CM Herbold said changes from the February version of this bill were due to input given by the Department of Justice and Police Monitor, and Kevin Schofield reports that the DoJ did have a verbal conversation with her about their concerns about the potential that restricting the use of certain less-lethal tools in crowd management circumstances could actually lead to officers using higher levels of force and about whether police officers would have enough time to train on any new policies. He also reports that Court Monitor Oftelie declined to offer feedback on the bill, saying: “My hope in all of this is that SC would work more directly with the Mayor’s office, SPD, and the accountability partners (OIG, OPA, CPC) to draft a comprehensive, evidence-based, and pragmatic new policy. But so far SC has chosen to work on this on their own which is disappointing.” This is interesting because CM Herbold did ask all three accountability bodies for their feedback last year and had all three as well as SPD participate in a roundtable on the subject at a public safety meeting in December. We can only assume the Court Monitor wasn’t satisfied with this effort.

Other News

The news broke that Casey Sixkiller, a candidate for Seattle Mayor, has worked as a lobbyist for such clients as private prison companies, oil and gas firms, and weapons makers. Meanwhile, the Seattle Times ran an article about what mayoral candidates are looking for in the City’s next Police Chief. And Erica Barnett reports on where the money is coming from for upcoming city-wide elections.
A community report on Choose 180, a nonprofit offering restorative justice diversion options to teenagers and young adults, was released this week. Choose 180 has a partnership with the City Attorney’s office for a diversion program for 16-24-year olds that “offers young people the opportunity to participate in a 4-hour CHOOSE 180 Young Adult Workshop instead of being processed through the traditional criminal legal system.” I highly recommend reading the report to see one example of a currently working diversion program.
At the latest CPC (Community Police Commission) meeting, members were divided as to whether to go forward with plans to host a general election forum in partnership with a community organization such as Choose 180 or Community Passageways. Some members believe that hosting such a forum is beyond the scope of the CPC’s responsibilities or mission, while others think holding a candidate forum will help inform the community about the candidates’ different viewpoints on police accountability. It is unclear if the forum will proceed as planned, although we can expect updates on this at tomorrow morning’s CPC meeting. Also on the meeting agenda is an update from the OIG on the Sentinel Event Review of last summer’s protests.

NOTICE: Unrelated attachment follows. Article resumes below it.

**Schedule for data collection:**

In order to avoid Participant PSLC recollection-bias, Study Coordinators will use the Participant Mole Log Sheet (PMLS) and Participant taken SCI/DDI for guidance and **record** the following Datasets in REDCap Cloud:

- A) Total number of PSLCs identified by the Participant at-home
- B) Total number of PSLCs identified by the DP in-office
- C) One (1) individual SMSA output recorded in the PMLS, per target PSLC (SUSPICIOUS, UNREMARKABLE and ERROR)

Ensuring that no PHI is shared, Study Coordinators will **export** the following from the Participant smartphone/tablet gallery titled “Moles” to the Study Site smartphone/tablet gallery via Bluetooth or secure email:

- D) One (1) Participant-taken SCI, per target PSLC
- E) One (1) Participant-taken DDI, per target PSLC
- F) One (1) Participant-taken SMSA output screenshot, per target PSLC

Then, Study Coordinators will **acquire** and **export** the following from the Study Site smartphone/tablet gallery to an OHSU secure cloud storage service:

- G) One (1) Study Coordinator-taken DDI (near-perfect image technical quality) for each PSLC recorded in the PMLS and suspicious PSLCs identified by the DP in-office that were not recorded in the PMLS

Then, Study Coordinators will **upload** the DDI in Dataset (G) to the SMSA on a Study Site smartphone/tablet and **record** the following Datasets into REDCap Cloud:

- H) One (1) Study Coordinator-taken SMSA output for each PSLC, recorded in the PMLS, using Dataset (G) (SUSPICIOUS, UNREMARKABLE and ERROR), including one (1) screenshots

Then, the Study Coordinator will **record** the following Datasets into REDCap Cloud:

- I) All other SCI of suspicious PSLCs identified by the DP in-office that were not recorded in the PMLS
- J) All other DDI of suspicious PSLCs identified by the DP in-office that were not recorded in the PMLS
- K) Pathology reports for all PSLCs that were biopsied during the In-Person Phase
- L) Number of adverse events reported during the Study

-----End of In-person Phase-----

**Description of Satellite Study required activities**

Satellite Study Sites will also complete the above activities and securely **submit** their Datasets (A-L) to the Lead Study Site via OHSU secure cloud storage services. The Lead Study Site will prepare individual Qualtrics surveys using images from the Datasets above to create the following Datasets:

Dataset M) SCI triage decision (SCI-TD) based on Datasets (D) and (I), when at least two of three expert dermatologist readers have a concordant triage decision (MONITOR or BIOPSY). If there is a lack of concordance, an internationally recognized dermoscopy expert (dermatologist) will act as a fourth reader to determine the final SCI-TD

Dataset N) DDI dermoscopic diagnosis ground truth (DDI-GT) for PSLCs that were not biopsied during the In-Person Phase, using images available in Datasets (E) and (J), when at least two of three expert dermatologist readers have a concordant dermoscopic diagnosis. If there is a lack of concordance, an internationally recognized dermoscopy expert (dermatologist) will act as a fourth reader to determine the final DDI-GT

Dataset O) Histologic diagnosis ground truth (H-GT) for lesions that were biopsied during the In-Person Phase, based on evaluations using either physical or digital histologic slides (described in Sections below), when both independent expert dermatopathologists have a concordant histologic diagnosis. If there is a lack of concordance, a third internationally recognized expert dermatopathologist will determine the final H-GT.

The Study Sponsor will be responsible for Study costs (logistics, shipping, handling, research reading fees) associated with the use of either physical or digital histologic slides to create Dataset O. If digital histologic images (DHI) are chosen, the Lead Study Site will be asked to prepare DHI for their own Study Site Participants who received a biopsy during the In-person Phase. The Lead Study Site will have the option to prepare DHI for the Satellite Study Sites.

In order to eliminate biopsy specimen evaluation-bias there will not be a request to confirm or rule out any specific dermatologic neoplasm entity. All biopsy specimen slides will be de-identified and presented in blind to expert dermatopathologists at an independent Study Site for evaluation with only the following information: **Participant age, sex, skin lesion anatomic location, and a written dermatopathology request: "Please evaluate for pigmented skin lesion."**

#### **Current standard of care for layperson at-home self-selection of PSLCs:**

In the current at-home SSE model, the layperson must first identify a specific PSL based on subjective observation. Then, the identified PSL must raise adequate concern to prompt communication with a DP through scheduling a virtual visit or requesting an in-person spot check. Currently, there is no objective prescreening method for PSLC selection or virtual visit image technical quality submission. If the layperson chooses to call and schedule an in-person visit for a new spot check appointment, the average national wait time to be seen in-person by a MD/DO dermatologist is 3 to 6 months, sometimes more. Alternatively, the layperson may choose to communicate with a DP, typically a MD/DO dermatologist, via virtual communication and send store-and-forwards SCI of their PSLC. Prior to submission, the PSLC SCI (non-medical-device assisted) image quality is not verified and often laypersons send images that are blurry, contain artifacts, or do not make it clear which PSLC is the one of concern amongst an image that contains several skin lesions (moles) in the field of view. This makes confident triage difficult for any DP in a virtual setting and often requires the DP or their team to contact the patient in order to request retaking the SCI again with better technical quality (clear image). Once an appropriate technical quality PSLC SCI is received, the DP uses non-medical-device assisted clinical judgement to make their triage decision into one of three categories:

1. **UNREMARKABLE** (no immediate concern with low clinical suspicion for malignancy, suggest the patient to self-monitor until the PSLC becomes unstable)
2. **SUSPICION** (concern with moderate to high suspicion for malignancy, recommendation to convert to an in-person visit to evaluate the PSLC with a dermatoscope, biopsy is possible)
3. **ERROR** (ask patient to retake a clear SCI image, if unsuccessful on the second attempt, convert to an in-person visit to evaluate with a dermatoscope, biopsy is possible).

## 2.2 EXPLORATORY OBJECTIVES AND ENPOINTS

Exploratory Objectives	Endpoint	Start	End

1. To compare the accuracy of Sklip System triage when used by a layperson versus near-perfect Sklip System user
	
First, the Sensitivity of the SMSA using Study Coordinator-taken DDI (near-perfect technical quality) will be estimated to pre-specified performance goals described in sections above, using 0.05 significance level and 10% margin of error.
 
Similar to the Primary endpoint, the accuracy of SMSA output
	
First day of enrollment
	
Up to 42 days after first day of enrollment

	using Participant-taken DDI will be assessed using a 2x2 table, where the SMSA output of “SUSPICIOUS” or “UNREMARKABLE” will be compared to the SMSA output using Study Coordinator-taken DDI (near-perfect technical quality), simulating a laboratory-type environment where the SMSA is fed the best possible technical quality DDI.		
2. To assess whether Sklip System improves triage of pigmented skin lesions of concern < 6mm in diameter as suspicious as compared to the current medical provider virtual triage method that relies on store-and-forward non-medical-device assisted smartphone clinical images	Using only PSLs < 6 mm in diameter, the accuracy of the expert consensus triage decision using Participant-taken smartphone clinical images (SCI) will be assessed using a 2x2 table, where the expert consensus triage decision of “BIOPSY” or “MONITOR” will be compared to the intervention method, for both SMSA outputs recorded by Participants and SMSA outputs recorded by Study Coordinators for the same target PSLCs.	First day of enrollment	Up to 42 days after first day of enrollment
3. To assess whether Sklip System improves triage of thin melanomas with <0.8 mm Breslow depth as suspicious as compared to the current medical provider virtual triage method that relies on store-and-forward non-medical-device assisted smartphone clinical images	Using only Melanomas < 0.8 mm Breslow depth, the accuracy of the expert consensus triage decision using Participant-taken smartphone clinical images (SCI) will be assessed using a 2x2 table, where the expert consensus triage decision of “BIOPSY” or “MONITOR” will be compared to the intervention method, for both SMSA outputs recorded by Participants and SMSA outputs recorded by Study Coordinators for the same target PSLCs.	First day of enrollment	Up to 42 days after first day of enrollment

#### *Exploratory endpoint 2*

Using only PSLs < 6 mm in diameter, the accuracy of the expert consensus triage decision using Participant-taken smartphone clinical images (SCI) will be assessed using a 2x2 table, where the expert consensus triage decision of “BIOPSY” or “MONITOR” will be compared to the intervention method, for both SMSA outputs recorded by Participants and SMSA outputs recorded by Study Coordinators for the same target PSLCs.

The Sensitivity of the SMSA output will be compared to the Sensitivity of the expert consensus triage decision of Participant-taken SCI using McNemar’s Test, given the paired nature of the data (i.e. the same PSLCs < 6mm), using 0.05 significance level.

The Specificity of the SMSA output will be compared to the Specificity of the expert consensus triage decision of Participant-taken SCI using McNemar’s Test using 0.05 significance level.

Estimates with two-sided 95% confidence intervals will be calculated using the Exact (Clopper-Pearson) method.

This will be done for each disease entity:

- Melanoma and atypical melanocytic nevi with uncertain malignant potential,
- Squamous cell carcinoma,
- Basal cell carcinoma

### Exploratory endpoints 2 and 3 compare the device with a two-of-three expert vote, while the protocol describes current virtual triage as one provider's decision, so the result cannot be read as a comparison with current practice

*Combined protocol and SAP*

Recent Headlines

Few Cops We Found Using Force on George Floyd Protesters Are Known to Have Faced Discipline — ProPublica

Stop police false narratives about officer-involved deaths | by Deborah Jacobs | Jun, 2021 | Medium

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Participatory Budgeting Could be a Seed that Brings Lasting Change

The Latest on Participatory Budgeting

Amy Sundberg
The Seattle Community Economic Development committee meeting has begun, and they are currently hearing comments.
The Community Economic Development committee finally heard an agenda item about participatory budgeting this week. Because the draft legislation hasn’t yet finished going through legal, CM Morales is hoping to vote on it at a special committee meeting on June 3, to be followed by a vote of the full Council. The legislation would release about $1m to the Department of Civil Rights to hire three staff members and start the process, including by issuing an RFP to hire a third-party administrator for the program, as well as releasing further funds (although not all of them) for the process.
Sean Goode from Choose 180 was present at the meeting and spoke eloquently in support of participatory budgeting. He sees the program as an opportunity to construct something new for the community that seeds lasting change and also spoke in favor of equity over expediency. His entire speech (about ten minutes) is worth listening to and can be found here starting at the 1:40:00.